The dances themselves were quite remarkable. Although each of the competing teams retained the basic flavors of the power-packed bhangra style, there was always at least one aspect of each performance that was unique to each team. Notable among these were the performances of DC Bhangra Crew, an all-women team that had a rather different, yet pleasing, style of choreography, and Cornell Bhangra, which spelled out the name of their university during the dance through the body postures of the dancers. George Mason University Bhangra and UVA di Shaan both made excellent use of dholaks, instruments similar to drums that add to the beats of the music. Their innovative techniques of experimenting with the music, and also their energetic performances, earned George Mason University Bhangra and UVA di Shaan the third and second prizes, respectively. The first prize went to returning champions VCU Bhangra, who, along with dancing flawlessly to the music, incorporated some Punjabi lines of speech into their act, adding to the rustic feeling of the performance.
The exhibition acts were also quite entertaining. One of the most enjoyable performances was by SoulStylz. The group integrated a number of different dance styles in their performance, including hip-hop and typical Bollywood dance. By choosing popular songs from Indian movies to dance to, SoulStylz had a large portion of the audience singing along. The University of Pittsburgh’s team performed traditional raas from the western part of India, as opposed to bhangra, which is a dance of the north. This different dance style helped showcase some of the variety that Indian culture has to offer. The event concluded with a performance by Carnegie Mellon’s very own bhangra team, Chak De. Chak De’s fast-paced dance and the overwhelming support and cheering they received from the audience created an excellent performance.
Although there were some minor technical problems with the sound system, the overall event was a great success. Compared to last year, there were very few issues with the seating in the hall. Agrawal said that this was a conscious effort, as the staff took extra care to ensure that it did not repeat the mistakes it had made before. However, the planning of the event was not without some major setbacks. One of the major issues the committee faced was that of sponsorship. “Most of our external sponsors backed out,” Chhabra said. However, despite this, the show managed to run smoothly.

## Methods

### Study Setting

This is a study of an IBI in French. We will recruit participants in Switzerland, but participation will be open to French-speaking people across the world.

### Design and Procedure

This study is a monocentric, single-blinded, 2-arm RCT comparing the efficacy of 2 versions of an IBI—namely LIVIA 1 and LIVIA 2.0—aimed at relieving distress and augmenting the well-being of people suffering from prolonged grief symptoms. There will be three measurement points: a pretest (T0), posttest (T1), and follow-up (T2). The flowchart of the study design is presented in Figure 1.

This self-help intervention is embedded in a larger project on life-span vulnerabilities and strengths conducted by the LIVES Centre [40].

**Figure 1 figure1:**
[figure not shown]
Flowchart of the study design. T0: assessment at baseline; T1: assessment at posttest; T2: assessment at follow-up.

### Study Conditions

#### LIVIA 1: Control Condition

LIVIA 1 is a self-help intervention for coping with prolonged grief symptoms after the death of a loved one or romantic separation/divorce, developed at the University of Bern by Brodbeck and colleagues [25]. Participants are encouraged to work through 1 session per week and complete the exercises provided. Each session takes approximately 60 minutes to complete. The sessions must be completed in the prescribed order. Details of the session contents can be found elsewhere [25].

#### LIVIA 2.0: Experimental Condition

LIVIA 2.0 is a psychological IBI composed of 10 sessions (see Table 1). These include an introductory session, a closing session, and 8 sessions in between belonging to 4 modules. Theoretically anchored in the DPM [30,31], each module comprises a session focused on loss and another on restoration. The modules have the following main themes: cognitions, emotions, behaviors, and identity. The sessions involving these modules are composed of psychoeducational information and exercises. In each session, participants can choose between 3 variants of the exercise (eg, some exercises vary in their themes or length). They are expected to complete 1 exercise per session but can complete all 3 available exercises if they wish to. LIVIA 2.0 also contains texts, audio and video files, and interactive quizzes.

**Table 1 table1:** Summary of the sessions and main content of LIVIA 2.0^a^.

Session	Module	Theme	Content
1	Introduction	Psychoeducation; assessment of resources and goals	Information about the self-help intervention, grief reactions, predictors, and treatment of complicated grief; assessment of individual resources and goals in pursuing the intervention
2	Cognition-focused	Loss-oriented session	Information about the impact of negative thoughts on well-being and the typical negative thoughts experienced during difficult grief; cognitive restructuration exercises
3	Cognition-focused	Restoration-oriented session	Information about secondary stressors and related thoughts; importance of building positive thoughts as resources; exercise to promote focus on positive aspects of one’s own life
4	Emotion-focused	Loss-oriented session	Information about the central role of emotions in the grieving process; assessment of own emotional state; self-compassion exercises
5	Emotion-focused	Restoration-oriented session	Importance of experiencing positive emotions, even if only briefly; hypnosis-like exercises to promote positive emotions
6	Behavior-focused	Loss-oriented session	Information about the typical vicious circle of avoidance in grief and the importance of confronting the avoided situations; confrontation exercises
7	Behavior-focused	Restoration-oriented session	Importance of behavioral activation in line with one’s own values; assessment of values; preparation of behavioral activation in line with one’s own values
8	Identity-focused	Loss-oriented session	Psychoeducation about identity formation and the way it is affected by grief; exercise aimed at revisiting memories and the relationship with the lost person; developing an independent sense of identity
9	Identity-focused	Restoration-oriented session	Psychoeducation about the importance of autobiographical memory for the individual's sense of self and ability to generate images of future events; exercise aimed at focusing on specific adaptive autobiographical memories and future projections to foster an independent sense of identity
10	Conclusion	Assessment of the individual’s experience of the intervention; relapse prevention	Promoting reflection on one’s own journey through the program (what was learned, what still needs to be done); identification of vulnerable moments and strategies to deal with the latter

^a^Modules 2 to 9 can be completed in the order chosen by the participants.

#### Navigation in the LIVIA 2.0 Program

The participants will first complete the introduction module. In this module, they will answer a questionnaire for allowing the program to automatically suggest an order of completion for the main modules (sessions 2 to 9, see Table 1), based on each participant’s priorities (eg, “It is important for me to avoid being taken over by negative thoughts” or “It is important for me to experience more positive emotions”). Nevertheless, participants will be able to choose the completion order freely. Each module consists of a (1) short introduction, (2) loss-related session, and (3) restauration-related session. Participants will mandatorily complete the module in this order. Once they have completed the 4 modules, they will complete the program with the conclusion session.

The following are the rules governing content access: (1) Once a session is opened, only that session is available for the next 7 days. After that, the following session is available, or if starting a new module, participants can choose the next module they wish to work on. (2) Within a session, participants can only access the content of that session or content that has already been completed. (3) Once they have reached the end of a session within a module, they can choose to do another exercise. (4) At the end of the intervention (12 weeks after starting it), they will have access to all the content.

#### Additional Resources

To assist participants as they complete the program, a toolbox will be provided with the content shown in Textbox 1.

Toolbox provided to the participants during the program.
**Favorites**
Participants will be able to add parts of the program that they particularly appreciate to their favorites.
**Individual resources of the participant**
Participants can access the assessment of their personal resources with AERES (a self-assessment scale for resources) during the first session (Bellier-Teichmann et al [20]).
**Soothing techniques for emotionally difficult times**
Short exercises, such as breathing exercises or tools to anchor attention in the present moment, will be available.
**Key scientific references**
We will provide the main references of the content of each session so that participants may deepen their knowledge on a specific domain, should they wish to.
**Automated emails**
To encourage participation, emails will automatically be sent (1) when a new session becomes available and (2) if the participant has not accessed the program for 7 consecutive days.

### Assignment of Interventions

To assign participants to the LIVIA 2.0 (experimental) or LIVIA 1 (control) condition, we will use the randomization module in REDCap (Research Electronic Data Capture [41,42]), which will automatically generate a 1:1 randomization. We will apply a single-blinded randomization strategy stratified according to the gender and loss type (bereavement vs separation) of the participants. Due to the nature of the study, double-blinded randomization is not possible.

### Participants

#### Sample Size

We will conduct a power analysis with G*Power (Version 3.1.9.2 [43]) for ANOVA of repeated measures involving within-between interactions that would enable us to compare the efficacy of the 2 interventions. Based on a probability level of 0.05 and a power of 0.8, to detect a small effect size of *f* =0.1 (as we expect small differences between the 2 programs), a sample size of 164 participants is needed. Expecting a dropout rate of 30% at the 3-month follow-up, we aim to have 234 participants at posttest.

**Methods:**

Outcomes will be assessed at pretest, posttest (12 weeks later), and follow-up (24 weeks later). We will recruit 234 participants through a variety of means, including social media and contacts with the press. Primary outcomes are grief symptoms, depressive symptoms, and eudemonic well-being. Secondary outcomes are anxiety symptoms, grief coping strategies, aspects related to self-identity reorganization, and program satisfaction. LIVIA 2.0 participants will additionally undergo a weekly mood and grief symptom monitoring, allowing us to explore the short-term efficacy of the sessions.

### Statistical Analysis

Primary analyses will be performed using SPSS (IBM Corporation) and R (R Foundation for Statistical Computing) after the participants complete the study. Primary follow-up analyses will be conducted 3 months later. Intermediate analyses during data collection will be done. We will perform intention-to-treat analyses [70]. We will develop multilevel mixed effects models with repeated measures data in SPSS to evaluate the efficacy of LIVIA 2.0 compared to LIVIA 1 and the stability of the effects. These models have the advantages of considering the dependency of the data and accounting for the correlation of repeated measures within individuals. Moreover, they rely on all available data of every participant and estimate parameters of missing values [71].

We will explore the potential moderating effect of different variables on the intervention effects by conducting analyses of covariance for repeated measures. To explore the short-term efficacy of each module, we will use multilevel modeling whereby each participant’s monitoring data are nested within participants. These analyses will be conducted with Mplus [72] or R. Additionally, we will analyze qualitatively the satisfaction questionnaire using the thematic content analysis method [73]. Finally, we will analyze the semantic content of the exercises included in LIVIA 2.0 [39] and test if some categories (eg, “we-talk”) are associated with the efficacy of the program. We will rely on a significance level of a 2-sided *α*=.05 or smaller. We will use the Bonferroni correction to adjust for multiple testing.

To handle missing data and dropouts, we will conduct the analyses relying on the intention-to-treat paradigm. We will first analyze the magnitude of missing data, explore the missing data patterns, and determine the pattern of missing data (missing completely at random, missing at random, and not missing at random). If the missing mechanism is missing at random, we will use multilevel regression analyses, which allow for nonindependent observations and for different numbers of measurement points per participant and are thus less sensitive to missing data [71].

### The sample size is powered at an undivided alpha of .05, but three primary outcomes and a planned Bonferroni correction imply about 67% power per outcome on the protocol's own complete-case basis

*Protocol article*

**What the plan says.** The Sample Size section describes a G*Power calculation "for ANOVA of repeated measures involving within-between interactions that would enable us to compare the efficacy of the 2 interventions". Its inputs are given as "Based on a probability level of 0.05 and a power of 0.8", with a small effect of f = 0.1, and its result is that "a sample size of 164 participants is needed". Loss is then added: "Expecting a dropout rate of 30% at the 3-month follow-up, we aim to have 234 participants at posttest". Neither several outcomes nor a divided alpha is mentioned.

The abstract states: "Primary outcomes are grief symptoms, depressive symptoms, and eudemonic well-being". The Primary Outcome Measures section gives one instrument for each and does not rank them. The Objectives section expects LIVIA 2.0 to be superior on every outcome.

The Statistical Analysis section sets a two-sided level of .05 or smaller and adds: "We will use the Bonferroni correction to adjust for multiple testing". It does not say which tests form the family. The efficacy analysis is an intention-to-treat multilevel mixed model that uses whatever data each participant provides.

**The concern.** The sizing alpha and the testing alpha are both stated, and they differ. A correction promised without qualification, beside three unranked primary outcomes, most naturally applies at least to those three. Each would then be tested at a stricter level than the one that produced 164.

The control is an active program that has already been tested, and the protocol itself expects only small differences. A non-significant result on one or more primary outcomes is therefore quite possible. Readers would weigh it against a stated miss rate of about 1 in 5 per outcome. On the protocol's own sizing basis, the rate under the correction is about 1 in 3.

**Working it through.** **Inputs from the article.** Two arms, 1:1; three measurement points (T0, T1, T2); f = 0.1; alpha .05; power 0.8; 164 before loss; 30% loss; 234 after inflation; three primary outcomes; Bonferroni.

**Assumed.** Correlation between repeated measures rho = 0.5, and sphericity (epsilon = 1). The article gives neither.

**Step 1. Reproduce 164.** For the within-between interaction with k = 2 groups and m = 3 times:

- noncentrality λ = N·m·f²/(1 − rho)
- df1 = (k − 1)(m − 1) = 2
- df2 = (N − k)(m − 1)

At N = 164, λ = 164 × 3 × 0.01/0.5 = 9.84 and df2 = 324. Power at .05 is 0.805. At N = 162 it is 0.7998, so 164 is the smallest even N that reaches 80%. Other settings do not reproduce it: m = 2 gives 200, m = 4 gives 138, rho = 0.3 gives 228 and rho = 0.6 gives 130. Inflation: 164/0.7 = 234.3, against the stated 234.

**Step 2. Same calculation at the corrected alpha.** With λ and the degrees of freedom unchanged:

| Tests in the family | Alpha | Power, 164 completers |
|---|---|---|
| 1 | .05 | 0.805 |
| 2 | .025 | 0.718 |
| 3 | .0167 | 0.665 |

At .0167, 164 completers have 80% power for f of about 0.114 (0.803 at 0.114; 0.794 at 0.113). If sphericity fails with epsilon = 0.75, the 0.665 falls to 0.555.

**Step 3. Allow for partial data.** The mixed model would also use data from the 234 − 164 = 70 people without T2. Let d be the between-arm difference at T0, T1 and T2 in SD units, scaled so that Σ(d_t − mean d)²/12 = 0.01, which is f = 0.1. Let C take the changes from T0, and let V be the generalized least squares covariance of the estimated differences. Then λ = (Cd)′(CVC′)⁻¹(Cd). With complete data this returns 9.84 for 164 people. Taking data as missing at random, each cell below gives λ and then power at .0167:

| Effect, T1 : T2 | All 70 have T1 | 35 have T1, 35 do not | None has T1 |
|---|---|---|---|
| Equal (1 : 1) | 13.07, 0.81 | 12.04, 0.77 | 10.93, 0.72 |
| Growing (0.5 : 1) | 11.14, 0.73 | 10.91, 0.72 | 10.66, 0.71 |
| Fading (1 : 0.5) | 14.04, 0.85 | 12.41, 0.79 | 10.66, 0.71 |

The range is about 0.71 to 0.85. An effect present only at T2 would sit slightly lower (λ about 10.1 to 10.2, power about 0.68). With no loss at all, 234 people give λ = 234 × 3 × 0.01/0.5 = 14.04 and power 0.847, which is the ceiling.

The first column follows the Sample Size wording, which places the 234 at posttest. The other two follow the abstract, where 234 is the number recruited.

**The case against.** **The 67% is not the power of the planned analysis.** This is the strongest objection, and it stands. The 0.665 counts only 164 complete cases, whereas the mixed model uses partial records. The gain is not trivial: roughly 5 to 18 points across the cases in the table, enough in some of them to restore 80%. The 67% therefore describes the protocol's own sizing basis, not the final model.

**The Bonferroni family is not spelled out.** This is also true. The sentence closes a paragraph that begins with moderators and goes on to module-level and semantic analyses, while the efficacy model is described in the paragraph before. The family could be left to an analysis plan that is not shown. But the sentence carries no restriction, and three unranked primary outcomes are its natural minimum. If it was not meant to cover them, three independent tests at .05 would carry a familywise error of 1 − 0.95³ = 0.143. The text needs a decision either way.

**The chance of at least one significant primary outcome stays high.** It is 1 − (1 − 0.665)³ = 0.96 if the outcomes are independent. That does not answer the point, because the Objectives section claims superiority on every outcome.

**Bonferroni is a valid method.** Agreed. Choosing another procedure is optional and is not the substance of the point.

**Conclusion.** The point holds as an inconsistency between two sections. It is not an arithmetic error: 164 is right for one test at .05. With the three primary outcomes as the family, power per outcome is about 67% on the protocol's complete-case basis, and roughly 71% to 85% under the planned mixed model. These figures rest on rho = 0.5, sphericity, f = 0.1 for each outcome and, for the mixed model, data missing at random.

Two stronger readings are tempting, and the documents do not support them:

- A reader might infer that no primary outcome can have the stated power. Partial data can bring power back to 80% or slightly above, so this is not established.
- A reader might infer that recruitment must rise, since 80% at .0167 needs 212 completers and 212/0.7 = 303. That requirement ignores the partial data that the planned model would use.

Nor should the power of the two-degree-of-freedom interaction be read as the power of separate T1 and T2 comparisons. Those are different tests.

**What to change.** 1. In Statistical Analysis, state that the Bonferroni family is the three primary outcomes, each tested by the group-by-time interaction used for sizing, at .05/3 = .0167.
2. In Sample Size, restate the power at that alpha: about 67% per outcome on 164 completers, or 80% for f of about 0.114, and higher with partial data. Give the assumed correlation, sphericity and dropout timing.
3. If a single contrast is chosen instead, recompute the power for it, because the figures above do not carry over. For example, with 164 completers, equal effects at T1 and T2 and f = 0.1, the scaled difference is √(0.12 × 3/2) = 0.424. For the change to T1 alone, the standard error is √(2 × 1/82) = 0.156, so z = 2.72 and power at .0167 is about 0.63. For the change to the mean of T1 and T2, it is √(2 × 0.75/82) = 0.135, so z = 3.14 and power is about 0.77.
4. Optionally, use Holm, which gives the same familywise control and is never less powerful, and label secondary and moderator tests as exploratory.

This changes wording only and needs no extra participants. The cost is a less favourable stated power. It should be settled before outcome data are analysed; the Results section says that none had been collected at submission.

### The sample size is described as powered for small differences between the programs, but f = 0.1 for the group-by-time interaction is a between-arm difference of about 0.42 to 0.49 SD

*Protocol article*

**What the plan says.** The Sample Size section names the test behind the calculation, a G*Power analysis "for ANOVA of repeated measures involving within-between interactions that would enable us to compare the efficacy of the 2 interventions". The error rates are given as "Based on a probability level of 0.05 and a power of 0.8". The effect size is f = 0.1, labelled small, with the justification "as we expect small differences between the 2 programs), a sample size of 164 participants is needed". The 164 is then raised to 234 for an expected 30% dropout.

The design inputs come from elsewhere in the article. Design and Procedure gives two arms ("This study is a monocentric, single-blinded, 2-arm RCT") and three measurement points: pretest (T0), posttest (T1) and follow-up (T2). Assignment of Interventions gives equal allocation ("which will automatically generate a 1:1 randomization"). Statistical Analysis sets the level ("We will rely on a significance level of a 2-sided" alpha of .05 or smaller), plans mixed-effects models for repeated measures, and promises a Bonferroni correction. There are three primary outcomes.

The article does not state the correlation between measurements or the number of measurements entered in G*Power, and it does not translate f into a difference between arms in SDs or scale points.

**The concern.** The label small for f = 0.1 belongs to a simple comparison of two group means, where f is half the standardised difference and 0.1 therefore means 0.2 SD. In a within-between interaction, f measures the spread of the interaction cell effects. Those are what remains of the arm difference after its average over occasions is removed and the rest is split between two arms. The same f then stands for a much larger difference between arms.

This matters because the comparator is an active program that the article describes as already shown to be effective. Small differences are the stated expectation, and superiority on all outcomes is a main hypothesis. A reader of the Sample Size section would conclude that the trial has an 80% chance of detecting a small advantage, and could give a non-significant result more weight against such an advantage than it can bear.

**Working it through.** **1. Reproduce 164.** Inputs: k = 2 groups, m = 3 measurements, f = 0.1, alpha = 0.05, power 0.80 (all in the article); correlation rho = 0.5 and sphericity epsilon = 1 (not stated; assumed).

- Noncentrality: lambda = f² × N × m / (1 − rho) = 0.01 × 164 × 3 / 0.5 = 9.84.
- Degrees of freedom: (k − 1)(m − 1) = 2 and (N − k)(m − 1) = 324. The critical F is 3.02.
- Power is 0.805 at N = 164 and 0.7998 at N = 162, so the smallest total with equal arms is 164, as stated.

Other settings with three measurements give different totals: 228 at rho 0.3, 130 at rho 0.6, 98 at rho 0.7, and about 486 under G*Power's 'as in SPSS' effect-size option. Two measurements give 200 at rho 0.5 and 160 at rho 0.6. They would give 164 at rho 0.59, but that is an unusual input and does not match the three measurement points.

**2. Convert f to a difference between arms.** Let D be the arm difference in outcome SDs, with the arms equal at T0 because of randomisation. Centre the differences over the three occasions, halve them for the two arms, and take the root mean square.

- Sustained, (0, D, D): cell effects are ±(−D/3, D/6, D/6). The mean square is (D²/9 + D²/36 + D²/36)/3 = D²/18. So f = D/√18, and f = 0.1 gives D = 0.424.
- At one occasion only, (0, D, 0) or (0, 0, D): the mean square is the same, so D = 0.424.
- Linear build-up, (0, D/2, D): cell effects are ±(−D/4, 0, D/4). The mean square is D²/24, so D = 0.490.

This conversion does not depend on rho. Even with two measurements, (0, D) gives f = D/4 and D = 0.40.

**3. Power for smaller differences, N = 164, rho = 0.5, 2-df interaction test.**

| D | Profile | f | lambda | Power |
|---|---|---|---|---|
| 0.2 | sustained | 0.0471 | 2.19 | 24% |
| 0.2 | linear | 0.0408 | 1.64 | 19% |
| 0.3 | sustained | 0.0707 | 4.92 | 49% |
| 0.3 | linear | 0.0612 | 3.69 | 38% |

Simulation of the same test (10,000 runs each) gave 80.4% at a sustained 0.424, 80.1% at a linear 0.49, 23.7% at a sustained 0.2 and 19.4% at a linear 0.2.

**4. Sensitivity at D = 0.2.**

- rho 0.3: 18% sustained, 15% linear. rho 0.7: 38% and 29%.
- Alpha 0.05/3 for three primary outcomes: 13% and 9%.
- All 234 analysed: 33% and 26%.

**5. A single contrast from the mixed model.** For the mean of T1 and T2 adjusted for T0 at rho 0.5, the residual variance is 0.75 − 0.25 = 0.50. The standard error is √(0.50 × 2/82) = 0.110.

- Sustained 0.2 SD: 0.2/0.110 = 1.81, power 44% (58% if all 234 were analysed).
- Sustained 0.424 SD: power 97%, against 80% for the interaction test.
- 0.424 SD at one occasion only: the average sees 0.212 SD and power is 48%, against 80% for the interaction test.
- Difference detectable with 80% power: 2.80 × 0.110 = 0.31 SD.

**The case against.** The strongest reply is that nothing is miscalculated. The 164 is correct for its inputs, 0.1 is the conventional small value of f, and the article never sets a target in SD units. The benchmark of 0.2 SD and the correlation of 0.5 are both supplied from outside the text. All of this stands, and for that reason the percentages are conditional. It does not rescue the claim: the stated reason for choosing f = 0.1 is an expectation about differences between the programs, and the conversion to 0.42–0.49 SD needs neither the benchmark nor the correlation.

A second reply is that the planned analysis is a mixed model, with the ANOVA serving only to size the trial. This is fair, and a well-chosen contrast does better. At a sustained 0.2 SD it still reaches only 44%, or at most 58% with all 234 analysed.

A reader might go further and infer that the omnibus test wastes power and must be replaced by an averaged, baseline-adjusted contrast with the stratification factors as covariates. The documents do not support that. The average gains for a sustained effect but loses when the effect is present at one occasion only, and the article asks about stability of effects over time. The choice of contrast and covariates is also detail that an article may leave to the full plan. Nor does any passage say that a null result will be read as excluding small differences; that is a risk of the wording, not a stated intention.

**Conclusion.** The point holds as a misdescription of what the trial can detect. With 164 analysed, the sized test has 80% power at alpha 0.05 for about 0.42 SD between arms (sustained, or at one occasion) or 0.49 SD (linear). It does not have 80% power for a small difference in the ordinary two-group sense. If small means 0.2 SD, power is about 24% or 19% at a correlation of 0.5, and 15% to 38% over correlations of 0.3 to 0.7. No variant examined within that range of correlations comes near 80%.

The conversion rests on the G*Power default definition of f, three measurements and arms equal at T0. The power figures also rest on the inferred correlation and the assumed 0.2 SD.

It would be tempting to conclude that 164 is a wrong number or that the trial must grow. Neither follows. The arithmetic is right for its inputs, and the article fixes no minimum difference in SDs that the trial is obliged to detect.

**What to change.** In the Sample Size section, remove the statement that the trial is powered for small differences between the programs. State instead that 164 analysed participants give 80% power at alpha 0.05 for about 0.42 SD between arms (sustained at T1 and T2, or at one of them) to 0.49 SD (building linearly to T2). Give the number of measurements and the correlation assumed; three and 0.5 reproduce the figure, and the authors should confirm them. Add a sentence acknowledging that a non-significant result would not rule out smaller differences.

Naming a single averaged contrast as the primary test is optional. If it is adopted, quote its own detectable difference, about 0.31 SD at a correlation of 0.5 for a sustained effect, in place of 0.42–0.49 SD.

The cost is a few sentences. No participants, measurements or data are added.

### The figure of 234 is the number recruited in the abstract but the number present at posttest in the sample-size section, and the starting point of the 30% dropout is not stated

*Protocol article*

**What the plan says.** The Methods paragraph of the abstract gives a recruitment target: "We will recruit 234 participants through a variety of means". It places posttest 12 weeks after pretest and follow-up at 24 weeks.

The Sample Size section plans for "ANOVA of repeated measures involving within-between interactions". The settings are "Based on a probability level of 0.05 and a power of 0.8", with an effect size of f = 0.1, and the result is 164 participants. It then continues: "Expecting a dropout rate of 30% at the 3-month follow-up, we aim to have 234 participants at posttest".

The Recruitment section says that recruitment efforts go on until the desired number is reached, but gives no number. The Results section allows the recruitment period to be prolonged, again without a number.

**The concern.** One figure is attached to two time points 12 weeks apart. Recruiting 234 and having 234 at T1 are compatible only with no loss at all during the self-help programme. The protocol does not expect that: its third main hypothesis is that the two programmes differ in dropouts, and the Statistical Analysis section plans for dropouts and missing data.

For the co-chairs though, success would be determined by the satisfaction of the overwhelmingly large Bhangra in the Burgh staff. “I think the entire event would be a failure if the people who worked the event didn’t have a great time,” Baxi said.
In fact, as a tribute to the staff, the co-chairs put together a video of some of the special moments shared by the staff while preparing for the event and showcased it at the end of the program.
Baxi said spending time with the staff was one of the most enjoyable parts of coordinating the event. “[It was great] spending time with the committee and getting to know people who you would never know otherwise.” Agrawal agreed and said, “[The show is] a good way to network and to get to know the campus community.”
For a show that has used Indian culture to bring together a variety of people from all parts of the university, Bhangra in the Burgh has truly captured the spirit of a diverse community like Carnegie Mellon.